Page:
Smaller, faster, more secure: CrossBar builds better ReRAM at NanoLab

Collage of three images. First and third images: Researchers in the Marvell NanoLab at CITRIS, wearing protective attire. Second image: Four members of the CrossBar team. The two people in the center each hold a round silicon wafer.

Sung Hyun Jo, CTO of CrossBar Inc., credits the flexible, accommodating Berkeley Marvell Nanofabrication Laboratory at CITRIS for helping the company discover ‘missing pieces’ during the commercialization process.

CrossBar Inc. intends to revolutionize the nonvolatile memory industry with smaller, faster, more secure resistive random access memory, or ReRAM, technology. According to CrossBar’s chief technology officer, Sung Hyun Jo, the Berkeley Marvell Nanofabrication Laboratory at CITRIS has played a key role in the company’s efforts.

Backed by Kleiner Perkins, one of the biggest venture capital firms in California, CrossBar launched in 2010, spun out of the University of Michigan electrical engineering and computer science research lab where Jo received his Ph.D. Since the company’s founding, it has accrued over 190 issued U.S. patents. 

Improving size and speed with ReRAM

CrossBar is addressing one of the greatest challenges in consumer electronics, as memory determines a product’s performance and price. Their work has profound implications for the future of memory in relation to artificial intelligence and the Internet of Things.

“Everyone’s looking for a smaller device or a faster device,” Jo said. “It’s fair to say most of your electronic devices’ performance is limited by the performance of memory.”

Flash memory, widely used for storing and transferring data, is a type of nonvolatile memory, meaning it can retain data even without power. Flash memory does not scale well below a 22 nanometer technology node (the unit of measurement for semiconductor devices, such as the transistors that make up memory chips). However, central processing units and graphics processing units can be manufactured at or below a 10 nm technology node. Jo said that this difference in size shows that memory technology is around 10 years behind CPU and GPU technology. 

CrossBar improves upon traditional memory by using ReRAM. According to Jo, ReRAM is not only smaller and faster than flash memory, but also more secure. This is because ReRAM stores information through atomic movement, which is harder to reverse-engineer than traditional RAM. ReRAM is also nonvolatile, so, like flash memory, it can retain information even after power is removed.

Finding a home for further development

After CrossBar’s preliminary research in Michigan showed promising results, the company was ready to demonstrate that the technology could be commercially manufactured in a semiconductor fabrication plant, or foundry. They looked for suitable facilities for further research and found the Marvell NanoLab at CITRIS in 2011.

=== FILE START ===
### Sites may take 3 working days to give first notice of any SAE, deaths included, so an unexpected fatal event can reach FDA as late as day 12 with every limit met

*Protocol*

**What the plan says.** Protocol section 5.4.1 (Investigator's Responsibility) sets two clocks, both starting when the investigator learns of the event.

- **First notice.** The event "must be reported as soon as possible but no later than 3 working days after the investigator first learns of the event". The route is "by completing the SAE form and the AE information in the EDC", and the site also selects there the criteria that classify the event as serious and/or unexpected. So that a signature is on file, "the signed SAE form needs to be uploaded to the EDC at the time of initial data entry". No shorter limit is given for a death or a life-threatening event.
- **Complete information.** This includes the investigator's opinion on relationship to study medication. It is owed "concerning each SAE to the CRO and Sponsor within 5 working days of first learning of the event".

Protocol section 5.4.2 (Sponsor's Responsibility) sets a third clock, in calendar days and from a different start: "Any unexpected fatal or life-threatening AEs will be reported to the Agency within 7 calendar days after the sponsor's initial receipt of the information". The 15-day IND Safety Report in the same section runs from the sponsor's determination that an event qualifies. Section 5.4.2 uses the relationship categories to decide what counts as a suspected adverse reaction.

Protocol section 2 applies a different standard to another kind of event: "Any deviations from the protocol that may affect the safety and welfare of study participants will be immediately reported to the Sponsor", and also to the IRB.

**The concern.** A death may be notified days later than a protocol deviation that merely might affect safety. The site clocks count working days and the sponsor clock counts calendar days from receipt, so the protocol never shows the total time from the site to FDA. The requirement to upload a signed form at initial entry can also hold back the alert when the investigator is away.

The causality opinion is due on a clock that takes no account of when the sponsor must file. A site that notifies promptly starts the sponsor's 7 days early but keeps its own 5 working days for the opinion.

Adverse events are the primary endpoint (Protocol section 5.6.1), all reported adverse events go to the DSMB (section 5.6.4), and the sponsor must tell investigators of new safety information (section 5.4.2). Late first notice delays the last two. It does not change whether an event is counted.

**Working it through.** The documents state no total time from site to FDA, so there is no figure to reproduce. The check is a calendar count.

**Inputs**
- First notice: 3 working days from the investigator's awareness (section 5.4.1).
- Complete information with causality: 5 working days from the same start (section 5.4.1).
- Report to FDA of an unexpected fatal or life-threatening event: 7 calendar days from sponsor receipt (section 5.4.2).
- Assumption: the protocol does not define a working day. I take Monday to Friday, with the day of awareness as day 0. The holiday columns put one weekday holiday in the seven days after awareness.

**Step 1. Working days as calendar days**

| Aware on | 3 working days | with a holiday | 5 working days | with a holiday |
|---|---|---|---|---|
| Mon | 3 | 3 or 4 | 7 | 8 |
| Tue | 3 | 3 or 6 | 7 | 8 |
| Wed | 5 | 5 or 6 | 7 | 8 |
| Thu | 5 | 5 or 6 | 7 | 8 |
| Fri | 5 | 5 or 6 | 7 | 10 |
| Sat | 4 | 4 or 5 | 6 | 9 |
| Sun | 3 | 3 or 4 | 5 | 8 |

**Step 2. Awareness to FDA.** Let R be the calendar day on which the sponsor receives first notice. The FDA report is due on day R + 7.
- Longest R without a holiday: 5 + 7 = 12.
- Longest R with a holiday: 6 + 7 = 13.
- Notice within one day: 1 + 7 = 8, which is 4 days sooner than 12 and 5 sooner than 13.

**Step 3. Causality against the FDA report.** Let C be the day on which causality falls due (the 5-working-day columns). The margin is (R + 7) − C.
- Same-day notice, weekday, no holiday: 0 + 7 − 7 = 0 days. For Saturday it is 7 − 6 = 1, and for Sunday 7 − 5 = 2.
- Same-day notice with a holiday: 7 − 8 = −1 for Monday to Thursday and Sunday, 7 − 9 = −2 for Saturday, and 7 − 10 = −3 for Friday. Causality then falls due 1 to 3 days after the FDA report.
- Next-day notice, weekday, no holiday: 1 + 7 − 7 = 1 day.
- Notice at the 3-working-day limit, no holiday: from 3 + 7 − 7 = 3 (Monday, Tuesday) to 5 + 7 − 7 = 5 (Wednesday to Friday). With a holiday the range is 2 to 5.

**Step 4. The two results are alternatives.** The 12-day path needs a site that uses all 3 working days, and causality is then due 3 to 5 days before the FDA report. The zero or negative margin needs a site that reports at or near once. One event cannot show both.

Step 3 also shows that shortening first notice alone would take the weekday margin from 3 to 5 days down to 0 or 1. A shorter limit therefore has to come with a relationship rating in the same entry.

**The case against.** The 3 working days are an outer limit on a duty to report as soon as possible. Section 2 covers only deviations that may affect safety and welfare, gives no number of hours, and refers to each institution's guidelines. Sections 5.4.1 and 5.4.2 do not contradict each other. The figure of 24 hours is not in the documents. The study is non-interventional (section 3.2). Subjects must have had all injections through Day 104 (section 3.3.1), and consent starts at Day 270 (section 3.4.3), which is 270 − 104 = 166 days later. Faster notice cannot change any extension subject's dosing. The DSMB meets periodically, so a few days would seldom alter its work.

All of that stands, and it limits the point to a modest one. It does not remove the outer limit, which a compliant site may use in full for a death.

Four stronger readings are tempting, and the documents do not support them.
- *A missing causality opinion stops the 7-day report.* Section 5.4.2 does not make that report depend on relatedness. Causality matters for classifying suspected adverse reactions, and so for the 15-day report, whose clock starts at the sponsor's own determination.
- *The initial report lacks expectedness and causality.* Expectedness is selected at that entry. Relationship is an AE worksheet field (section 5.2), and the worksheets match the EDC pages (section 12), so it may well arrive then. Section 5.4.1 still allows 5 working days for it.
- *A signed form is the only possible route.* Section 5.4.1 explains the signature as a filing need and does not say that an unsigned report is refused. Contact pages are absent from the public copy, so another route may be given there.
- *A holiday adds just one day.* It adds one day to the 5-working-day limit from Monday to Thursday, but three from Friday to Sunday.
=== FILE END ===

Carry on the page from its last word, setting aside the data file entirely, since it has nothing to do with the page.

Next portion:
Jo said that they chose the NanoLab because it was one of the few to offer 6-inch wafer processing, and it was also more efficient than the other labs they were considering.

“The Marvell NanoLab at CITRIS is one of the rare labs that has everything you need, so we don’t have to use multiple labs to perform different parts of our experiments,” said Jo. ​“It’s flexible and faster, because in a production lab, everything is slow and takes several months. But in Berkeley, it can take days or weeks.” 

Discovering a collaborative spirit

Jo also found that other facilities were so secretive about other projects that it would slow down CrossBar’s progress and make it difficult for the team to estimate their development timelines. 

“When we start a process, the other labs ask us to prove that we will not affect any other teams, but we don’t know details about their processes,” said Jo. “It’s like a chicken and egg situation.”

Another feature of the NanoLab that Jo appreciates is the clear, accessible documentation and staff, faculty and student support that CrossBar receives. At other facilities, he said, they were fixated on confidentiality, meaning that even if someone working on one project had skills or knowledge that could benefit another team’s research, they could not offer help. The NanoLab’s collaborative spirit allows researchers to concentrate on their own areas of expertise while leveraging commonly available nonproprietary processing platforms.

“At the Marvell NanoLab at CITRIS, you have this extensive knowledge base, so we don’t have to reinvent the wheel,” said Jo. “By using that, we focus on our own results.”

He also noted that when CrossBar found issues with their technology during R&D, they could perform designs of experiments, or DOEs, quickly with staff assistance.

Solving puzzles and seeing results

Through their research at the Berkeley Marvell NanoLab at CITRIS, Jo and his team proved that ReRAM can scale below 10 nm, much smaller than the average 28 nm size of RAM. They also proved that ReRAM can be 10 times faster than traditional nonvolatile RAM.

After working with the NanoLab for 10 years, Jo says that he would recommend the facility to other companies looking for labs in California.

“When transferring technology, we think we know everything, but there are missing pieces in the transfer from technology to commercialization,” Jo said. “Thanks to the NanoLab, we are making good progress in top-tier foundries. All the missing pieces were solved here.”